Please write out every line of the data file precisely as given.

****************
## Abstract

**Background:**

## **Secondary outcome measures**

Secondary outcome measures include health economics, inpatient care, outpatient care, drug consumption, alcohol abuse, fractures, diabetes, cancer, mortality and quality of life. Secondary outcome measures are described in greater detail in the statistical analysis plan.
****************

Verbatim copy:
## Abstract

**Background:**

## **Secondary outcome measures**

Secondary outcome measures include health economics, inpatient care, outpatient care, drug consumption, alcohol abuse, fractures, diabetes, cancer, mortality and quality of life. Secondary outcome measures are described in greater detail in the statistical analysis plan.